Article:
RIGA - Saeima today in principle supported the bill on the government budget for 2023 and budget framework for 2023, 2024 and 2025, according to which the consolidated budget revenue is planned at EUR 12.721 billion and expenditure at EUR 14.673 billion.
Proposals to the budget bill should be submitted until February 20.
Saeima in principle also supported to related amendments to the Postal Law, Law on Pollution, Law on Education, Law on State Pensions, Law on Social Services and Social Assistance, Law on the Protection of Children's Rights, Law on State Social Benefits, Law on Annual Statements and Consolidated Annual Statements, State Cultural Capital Fund Law, Civil Protection and Disaster Management Law, Law on Compulsory Social Insurance in Respect of Accidents at Work and Occupational Diseases, Law on Social Security, and Road Traffic Law.
It is planned to hold the final reading of the budget on March 8 and it would come into force on April 1, said the budget committee chairman Janis Reirs (New Unity) earlier.
Compared to the 2022 budget, in 2023 revenue is expected to grow by EUR 2.025 billion and expenditure - by EUR 2.233 billion.
The Finance Ministry explains increase of revenue and expenditure with the geopolitical situation in the region and the government's resolution to support Latvian residents in the situation of growing energy prices, as well as the planned to support to Ukraine in its fight against Russian aggression.
Finance Minister Arvils Aseradens (New Unity) said at the government meeting earlier that next year's budget has the biggest expenditure in Latvia's history.
The consolidated government budget deficit is projected at EUR 1.95 billion or 4.6 percent of the gross domestic product (GDP).
Revenue to the basic budget is planned at EUR 8.796 billion and expenditure - at EUR 10.861 billion, growing by EUR 1.564 billion or 16.8 percent from 2022.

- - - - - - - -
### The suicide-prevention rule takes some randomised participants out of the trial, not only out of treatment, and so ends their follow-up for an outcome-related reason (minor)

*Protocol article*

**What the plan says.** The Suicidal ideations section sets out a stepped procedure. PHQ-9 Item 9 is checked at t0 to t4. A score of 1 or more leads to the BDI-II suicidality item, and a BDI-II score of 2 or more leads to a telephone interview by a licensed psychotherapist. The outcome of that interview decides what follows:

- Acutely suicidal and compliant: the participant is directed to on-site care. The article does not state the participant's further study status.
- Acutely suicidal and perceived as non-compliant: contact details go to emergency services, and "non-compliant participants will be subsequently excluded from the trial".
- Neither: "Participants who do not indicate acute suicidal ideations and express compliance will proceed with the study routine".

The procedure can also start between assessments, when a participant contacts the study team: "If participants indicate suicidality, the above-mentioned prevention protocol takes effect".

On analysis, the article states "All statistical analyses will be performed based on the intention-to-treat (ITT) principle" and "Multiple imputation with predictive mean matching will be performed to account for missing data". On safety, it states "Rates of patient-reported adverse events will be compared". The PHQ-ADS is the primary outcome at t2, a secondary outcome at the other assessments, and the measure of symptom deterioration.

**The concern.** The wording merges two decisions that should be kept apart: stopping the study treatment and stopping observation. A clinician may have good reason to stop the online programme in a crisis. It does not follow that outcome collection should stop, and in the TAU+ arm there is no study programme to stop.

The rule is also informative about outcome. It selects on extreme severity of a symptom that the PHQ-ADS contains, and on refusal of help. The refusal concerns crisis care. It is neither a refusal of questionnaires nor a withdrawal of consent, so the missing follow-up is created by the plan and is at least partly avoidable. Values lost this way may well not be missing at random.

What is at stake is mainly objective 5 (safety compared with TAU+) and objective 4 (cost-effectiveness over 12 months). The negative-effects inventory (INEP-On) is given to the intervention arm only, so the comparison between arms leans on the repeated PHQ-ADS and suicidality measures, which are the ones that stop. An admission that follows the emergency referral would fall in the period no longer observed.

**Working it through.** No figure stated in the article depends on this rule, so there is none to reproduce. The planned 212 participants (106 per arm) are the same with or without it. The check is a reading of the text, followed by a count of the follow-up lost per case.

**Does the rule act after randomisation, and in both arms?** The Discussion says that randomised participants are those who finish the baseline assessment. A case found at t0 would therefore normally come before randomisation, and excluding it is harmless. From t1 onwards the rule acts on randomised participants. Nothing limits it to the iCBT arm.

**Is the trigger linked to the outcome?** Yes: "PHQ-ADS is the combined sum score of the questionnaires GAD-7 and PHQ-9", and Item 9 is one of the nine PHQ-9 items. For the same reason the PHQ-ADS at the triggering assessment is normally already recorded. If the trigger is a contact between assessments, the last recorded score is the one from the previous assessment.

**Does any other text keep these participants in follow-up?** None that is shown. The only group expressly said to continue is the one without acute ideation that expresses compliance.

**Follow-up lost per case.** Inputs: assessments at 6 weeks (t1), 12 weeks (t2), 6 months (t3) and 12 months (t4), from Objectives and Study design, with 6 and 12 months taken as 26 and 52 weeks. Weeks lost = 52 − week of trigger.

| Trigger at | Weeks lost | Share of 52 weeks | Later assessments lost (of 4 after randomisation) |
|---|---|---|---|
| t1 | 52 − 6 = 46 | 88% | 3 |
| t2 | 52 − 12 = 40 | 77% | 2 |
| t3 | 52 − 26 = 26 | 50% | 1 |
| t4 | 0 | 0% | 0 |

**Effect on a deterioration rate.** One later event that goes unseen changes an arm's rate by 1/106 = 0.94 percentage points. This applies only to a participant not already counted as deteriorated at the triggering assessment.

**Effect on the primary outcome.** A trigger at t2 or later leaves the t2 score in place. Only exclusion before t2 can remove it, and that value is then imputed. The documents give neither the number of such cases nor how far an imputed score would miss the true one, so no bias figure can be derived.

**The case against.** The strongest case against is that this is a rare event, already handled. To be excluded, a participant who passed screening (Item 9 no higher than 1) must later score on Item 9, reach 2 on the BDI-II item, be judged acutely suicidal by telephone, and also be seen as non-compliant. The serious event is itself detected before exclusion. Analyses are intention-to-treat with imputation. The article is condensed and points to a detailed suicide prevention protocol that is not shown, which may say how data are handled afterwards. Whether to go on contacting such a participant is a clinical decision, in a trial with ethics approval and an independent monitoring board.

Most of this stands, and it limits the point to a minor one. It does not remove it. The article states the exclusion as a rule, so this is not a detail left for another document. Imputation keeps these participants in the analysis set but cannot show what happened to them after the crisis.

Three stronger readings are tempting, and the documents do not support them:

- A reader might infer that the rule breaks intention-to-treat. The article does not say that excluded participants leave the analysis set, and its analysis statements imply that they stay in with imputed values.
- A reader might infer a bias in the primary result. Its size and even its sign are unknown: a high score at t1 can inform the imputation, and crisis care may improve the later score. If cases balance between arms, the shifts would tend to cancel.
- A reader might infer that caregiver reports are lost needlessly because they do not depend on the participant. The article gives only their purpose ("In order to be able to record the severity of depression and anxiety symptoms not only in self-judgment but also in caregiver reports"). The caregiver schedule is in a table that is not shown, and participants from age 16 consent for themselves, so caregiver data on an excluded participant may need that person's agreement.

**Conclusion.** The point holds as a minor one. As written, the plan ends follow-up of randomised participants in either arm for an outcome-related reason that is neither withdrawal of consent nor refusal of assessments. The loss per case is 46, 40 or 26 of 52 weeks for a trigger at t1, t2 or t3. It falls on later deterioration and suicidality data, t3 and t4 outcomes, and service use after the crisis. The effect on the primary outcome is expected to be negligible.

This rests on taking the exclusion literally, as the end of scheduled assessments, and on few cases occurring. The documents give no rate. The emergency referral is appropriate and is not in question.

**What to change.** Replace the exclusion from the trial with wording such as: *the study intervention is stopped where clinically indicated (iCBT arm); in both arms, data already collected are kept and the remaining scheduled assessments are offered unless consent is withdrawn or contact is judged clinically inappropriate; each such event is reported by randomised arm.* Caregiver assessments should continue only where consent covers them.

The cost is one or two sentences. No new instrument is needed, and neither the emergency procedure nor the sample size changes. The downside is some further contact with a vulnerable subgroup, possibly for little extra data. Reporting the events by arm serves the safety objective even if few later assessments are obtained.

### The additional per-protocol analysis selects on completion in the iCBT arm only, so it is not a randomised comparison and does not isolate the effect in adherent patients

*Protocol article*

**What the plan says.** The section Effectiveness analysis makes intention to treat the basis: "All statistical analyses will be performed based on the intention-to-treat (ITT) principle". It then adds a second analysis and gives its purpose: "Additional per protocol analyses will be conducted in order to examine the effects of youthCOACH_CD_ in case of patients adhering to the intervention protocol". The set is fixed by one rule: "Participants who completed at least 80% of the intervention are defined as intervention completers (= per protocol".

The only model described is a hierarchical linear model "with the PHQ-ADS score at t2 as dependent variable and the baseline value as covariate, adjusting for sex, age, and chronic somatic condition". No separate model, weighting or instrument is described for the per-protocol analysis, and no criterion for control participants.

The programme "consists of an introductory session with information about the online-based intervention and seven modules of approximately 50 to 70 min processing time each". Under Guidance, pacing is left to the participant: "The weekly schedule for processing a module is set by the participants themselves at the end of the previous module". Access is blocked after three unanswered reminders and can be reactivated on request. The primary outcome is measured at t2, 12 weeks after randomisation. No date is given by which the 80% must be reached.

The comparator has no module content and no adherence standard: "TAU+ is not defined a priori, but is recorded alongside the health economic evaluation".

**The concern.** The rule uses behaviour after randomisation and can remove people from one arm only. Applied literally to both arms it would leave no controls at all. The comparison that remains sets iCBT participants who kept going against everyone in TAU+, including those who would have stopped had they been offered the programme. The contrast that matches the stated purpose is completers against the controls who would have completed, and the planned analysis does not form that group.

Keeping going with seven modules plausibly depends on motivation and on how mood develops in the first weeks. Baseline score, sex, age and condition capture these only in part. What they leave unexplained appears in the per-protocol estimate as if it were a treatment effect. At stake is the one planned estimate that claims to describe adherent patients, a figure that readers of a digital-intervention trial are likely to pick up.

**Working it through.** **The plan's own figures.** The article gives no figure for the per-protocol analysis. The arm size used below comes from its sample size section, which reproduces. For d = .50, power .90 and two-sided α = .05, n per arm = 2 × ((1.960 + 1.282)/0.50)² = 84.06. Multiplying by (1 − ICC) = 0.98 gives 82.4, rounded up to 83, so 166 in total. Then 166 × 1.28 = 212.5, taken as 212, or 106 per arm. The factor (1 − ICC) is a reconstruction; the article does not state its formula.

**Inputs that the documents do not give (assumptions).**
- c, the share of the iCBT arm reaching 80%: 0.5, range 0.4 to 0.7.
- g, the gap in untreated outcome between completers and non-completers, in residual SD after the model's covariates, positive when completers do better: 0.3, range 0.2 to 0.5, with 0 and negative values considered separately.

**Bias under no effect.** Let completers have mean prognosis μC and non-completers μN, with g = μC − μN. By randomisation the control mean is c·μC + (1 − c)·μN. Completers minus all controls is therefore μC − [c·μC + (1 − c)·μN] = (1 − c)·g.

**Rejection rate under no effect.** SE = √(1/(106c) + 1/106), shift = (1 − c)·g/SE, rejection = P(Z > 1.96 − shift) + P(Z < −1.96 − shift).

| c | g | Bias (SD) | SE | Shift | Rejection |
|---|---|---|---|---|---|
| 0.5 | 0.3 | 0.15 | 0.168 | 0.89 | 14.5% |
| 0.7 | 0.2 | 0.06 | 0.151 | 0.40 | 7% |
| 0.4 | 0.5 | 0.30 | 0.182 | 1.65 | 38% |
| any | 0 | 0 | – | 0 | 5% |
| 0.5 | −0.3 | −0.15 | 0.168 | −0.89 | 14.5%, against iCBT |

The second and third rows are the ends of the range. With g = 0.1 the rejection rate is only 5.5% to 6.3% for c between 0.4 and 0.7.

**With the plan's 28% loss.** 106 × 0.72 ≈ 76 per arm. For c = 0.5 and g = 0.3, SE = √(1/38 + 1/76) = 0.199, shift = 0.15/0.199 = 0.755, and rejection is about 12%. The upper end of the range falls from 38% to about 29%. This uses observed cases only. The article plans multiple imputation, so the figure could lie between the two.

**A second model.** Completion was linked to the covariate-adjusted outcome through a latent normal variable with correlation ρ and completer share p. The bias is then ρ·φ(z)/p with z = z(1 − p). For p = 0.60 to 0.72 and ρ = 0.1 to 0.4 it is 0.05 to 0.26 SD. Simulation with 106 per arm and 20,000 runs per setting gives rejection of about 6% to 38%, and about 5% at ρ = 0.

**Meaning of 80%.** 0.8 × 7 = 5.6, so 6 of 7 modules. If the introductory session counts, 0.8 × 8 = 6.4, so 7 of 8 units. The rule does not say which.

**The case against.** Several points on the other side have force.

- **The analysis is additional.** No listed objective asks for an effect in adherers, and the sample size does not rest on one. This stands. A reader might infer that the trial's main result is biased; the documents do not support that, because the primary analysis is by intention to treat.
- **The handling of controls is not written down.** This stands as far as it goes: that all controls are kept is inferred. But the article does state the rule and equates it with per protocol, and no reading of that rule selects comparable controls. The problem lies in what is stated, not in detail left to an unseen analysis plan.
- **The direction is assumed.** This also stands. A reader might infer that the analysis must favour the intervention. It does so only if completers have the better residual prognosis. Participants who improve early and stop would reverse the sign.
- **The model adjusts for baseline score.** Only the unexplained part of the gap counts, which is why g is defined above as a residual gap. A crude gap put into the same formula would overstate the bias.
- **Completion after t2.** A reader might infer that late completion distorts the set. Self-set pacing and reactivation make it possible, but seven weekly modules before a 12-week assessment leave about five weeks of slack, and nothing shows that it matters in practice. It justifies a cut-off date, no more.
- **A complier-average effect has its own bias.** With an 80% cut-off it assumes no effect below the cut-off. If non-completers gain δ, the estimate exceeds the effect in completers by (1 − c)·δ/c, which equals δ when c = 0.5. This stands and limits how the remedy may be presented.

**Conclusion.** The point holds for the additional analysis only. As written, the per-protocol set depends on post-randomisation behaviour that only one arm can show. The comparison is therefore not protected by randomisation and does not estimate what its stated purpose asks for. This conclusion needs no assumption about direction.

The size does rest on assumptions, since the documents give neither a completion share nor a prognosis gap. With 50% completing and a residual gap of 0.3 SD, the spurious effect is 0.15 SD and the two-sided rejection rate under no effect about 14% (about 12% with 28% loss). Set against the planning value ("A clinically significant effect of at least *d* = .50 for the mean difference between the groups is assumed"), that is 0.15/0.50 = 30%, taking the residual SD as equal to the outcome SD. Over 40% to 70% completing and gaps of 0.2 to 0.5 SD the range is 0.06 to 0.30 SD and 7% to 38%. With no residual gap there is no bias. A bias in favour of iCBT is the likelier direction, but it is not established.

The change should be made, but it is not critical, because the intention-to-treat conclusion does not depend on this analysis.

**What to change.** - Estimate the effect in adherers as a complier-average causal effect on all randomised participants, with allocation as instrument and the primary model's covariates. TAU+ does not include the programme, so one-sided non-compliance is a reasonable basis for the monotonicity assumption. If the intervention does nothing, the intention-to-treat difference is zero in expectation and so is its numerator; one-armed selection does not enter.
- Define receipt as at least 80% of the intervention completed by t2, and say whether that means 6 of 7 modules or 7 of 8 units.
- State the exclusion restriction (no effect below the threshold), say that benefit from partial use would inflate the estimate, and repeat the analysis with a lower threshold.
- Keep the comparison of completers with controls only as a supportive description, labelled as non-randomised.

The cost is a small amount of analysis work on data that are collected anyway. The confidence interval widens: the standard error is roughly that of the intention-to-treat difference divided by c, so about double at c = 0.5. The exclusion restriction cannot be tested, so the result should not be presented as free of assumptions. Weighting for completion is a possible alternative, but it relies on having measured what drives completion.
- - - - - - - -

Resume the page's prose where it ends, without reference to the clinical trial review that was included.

Revenue to the government special social insurance budget are planned at EUR 4.197 billion and expenditure at EUR 4.083 billion, up EUR 697.9 million or 20.6 percent against 2022.
The government has resolved to implement the fiscal policy principles stated by the Fiscal Discipline Law and priority development directions stated in the medium-term budget policy - security, education, energy, competitiveness, the quality of life, public health.
Priority direction Security in the medium term will receive funding worth more than EUR 1.1 billion, meanwhile, more than EUR 170 million will be allocated for Education direction.
Quite a small funding or EUR 5 million will be allocated for Energy direction - this direction is mostly funded from the EU funds and the Recovery of Resilience Facility, and a considerable part if this development is also covered by dividends from Latvenergo.
Competitiveness direction is related with improvements in many areas - financial sector policy, fiscal policy, municipal financial system, tax policy, public administration and investments, business and investment environment, housing, human capital and employment, transport, agriculture, forestry and fishery, regional development policy, communication technologies development, data security and data economic development. EUR 367 million have been allocated for this direction.
Additional funding worth EUR 600 million is allocated for the direction of the quality of life, human and public health. The bulk of it will be invested in the health care sector, followed by public administration capacity and increase of minimum income.
According to the latest macroeconomic indicators, the general government budget deficit is projected at 4.2 percent of GDP in 2023, 2.3 percent in 2024 and 2 percent in 2025.
GDP is expected to drop 0.6 percent in 2023, while in 2024 and 2025 it is expected to rise 3 percent. Inflation forecast for 2023 is 8.5 percent, and in the following years it will stabilize to 2 percent in 2025.